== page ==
Technology

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from the L.A. Times

Category: Virtual worlds

USC researchers hack Microsoft Kinect to play World of Warcraft

Researchers at USC have hacked a Microsoft Kinect camera and gotten it to control the hugely popular computer game, World of Warcraft.

And the software they used to pull it off, known as Flexible Action and Articulated Skeleton Toolkit or FAAST, is downloadable for free online. CAT_SE_3D_RGB_NA_RTsm

FAAST, built by USC's Institute for Creative Technologies, allows users to play computer games with a Kinect motion-sensor camera by translating body movements into the inputs that would otherwise be triggered a keyboard and mouse, or a gaming controller with joysticks and buttons.

A video on YouTube from the researchers shows off FAAST controlling World of Warcraft, a hugely popular computer game in which players control a customized character in a land of witches and knights and gnomes.

In the video, Skip Rizzo, one of the researchers, touts the software and motion-sensing camera such as the Kinect as a tool toward healthier lives for those who spend hours a day playing computer games.

"I think the real compelling aspect of all this is that you can now take off-the-shelf games, content that's already built, and emulate the keyboard actions with body movement," Rizzo said in the video. "This opens up the doorway for building rehabilitation exercises for people after a stroke or traumatic brain injury. And in an area that's getting a lot of attention, the area of childhood obesity and diabetes."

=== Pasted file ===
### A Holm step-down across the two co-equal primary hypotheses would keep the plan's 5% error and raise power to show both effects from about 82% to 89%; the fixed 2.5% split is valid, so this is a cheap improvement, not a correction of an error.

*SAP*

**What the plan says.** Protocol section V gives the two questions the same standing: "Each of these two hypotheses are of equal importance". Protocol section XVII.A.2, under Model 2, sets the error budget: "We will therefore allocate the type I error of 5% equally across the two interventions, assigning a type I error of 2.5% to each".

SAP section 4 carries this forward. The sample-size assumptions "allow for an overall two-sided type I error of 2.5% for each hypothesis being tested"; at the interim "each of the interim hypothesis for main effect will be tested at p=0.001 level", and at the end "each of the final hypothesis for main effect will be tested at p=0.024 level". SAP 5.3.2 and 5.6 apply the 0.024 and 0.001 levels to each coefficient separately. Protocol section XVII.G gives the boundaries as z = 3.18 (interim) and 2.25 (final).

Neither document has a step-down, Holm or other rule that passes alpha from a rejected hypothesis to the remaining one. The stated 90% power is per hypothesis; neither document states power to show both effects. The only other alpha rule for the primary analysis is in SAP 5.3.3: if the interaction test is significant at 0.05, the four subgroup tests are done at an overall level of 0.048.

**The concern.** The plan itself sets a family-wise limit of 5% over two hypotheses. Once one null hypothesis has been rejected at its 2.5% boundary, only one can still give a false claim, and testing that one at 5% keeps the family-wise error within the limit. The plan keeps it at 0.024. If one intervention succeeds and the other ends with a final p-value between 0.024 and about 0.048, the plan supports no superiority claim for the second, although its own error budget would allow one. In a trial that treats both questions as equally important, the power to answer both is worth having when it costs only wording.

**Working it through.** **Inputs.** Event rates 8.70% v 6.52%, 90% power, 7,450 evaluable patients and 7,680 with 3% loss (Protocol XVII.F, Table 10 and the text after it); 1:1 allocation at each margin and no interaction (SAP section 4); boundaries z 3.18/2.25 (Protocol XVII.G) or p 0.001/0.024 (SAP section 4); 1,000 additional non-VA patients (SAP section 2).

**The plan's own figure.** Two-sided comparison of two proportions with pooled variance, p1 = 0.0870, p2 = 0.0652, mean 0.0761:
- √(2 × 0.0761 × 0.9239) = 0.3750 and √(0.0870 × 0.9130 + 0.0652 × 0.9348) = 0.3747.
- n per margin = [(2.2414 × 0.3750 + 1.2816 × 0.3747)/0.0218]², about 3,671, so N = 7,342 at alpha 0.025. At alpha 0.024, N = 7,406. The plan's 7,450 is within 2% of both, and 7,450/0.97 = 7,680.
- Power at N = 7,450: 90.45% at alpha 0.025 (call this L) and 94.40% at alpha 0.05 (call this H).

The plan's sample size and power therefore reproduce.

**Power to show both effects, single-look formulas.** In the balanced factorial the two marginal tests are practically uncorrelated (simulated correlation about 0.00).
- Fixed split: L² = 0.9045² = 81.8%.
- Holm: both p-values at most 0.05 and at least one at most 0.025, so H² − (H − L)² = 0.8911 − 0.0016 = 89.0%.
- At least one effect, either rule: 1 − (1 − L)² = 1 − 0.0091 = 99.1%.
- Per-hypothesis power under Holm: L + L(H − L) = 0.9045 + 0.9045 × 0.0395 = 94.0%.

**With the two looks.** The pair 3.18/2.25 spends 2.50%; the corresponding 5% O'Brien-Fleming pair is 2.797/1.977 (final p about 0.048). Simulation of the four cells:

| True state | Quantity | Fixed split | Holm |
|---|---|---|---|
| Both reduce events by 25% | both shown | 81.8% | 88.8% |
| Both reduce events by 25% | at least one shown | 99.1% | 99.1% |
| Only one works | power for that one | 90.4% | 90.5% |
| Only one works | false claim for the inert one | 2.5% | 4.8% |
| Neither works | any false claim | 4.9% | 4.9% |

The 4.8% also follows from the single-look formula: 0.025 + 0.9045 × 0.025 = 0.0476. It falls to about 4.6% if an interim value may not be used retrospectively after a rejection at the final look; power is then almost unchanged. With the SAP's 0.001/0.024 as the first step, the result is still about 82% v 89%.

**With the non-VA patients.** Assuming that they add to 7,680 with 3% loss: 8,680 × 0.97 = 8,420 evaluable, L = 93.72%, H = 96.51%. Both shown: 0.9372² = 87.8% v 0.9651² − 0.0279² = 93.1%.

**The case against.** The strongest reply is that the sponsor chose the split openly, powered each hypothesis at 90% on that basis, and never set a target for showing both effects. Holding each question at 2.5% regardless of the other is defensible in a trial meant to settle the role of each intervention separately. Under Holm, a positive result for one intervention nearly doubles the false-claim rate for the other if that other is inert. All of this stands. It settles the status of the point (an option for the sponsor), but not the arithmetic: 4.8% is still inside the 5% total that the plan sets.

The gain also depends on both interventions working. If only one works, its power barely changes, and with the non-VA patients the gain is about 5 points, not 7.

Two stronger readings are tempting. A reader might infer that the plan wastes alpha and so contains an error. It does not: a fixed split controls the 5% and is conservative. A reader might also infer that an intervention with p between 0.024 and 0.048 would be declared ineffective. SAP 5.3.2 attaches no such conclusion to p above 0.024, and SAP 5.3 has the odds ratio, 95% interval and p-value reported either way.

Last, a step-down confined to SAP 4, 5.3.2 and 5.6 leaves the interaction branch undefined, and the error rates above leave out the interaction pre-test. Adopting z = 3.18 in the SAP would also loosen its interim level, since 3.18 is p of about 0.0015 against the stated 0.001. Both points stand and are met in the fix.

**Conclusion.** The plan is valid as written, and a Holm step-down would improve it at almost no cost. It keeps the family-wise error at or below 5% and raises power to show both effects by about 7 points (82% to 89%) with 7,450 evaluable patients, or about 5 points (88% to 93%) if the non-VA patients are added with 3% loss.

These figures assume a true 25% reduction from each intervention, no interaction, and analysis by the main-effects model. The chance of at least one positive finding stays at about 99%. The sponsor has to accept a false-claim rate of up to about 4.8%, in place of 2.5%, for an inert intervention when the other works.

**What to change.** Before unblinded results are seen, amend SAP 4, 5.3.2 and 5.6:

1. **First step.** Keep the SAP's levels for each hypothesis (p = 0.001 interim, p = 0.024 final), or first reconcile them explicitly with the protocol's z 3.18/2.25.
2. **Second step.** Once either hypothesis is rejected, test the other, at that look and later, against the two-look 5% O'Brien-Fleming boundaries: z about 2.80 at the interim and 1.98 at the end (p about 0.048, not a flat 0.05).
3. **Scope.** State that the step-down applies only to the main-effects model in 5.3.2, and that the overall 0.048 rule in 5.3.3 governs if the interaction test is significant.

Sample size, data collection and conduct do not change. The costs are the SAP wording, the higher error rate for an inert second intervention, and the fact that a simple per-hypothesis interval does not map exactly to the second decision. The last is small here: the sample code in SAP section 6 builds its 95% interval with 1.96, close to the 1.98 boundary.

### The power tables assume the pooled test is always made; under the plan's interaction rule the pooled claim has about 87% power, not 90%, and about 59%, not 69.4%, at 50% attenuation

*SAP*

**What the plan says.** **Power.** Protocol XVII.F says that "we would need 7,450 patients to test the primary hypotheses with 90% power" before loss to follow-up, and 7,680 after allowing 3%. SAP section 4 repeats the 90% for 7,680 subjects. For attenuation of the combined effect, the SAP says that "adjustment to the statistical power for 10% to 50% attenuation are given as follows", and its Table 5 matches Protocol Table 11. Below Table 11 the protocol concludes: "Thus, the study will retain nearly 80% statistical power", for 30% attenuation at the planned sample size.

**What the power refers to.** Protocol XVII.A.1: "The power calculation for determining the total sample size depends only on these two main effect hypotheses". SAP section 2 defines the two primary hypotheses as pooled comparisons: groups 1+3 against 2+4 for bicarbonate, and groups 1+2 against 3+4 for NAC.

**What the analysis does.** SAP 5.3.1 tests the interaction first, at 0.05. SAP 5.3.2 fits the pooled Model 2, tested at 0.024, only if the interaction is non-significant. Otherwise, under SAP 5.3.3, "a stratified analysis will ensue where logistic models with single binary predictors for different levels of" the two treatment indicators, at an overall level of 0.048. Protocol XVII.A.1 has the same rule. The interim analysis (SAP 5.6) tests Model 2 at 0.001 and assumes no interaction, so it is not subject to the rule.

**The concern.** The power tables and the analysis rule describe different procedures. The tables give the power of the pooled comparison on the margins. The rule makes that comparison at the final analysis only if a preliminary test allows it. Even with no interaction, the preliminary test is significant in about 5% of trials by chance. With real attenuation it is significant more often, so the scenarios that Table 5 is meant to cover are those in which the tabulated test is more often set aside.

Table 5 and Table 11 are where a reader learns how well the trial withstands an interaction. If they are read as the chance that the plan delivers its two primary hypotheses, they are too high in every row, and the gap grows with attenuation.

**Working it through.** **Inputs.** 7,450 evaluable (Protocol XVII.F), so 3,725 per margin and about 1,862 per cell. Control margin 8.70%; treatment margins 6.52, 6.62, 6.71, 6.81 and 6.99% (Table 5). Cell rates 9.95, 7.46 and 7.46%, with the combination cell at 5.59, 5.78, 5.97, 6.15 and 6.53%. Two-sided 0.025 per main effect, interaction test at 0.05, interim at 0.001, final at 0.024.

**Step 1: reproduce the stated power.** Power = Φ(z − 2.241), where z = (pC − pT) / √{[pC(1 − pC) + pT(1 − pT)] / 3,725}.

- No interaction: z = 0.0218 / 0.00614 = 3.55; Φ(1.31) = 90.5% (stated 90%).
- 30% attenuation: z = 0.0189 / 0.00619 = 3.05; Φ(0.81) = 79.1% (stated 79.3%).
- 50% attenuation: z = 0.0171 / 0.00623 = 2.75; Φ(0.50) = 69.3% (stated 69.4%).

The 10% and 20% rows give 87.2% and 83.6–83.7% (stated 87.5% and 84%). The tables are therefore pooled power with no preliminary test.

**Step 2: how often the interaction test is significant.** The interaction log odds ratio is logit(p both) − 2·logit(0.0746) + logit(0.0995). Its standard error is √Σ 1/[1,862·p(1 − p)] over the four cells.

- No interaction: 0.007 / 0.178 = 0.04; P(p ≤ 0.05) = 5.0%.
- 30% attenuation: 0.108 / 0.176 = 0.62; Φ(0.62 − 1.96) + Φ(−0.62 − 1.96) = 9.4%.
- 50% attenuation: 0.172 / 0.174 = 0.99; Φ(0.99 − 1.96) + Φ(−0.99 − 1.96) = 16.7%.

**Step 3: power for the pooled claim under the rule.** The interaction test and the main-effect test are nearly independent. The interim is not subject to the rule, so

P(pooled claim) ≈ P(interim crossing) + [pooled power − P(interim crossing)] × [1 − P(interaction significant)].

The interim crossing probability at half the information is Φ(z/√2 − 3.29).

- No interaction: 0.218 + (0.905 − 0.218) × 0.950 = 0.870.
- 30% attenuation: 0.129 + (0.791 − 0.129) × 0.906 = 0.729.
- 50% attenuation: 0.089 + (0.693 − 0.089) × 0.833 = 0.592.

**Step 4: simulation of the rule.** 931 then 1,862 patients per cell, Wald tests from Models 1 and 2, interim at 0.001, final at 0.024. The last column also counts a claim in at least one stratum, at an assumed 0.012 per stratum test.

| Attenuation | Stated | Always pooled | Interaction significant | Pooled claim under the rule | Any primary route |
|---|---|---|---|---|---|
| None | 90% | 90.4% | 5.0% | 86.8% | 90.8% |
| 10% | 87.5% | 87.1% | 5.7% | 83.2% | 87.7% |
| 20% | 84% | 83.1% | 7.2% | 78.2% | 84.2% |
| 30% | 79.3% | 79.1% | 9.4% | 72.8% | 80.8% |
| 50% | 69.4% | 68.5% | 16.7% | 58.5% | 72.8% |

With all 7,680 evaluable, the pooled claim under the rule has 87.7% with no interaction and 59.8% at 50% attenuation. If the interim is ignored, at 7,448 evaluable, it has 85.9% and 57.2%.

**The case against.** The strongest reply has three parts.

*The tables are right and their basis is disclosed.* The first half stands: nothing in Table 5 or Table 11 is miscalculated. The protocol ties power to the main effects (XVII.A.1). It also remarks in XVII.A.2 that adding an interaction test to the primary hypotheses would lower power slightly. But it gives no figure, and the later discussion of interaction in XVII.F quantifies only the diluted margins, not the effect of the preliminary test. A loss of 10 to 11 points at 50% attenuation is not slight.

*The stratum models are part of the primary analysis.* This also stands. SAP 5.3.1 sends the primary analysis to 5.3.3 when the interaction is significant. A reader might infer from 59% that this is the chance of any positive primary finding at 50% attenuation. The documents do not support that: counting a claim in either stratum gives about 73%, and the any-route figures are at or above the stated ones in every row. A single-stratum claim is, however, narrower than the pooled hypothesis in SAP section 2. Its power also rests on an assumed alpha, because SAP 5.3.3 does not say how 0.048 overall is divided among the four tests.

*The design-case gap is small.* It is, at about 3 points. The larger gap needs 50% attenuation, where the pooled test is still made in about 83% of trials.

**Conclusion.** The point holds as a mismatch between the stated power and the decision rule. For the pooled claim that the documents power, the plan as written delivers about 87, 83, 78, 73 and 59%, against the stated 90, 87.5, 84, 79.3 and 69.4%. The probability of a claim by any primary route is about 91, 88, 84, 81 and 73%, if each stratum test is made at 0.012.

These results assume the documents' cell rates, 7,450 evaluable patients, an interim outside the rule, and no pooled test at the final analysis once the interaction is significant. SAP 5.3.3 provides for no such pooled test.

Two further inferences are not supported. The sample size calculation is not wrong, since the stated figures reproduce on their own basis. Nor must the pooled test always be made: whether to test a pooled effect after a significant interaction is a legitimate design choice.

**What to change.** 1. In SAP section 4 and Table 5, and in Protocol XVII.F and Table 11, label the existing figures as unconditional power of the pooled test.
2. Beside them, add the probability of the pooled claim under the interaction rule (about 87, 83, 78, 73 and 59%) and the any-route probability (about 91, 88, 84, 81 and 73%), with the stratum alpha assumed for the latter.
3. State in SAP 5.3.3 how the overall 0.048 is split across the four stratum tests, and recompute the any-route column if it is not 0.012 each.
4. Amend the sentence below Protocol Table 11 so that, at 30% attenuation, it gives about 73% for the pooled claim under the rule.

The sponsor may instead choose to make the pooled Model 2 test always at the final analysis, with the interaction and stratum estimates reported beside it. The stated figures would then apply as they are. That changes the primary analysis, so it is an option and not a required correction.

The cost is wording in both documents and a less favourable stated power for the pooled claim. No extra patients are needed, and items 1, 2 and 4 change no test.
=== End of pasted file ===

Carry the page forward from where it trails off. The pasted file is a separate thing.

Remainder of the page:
"You got a kid who’s interacting with World of Warcraft for six hours a day, perhaps a parent can step in and say, 'Hey, alright, for one hour of that time, you're going to do it with the Kinect ... and you're got to exercise while you're doing it,'" he said.

"So, instead of using a thumb controller to move your character, you've got to run in place, you've got to use arm gestures and you actually build into the application for a way for a kid to physically engage with digital content like a game."

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Video: World of Warcraft being controlled by Microsoft Kinect. Credit: Evan A. Suma of USC's Institute for Creative Technologies via YouTube

Image: World of Warcraft Cataclysm expansion box for the World of Warcraft computer game. Credit: Blizzard Entertainment

Google Earth 6 adds 3-D trees, integrated Street View, to the mapping application

Google Earth 6 was released Tuesday morning, bringing a few new features to the free mapping application, such as 3-D trees and full integration with Street View.

Street View should be familiar to almost anybody who has used Google Maps.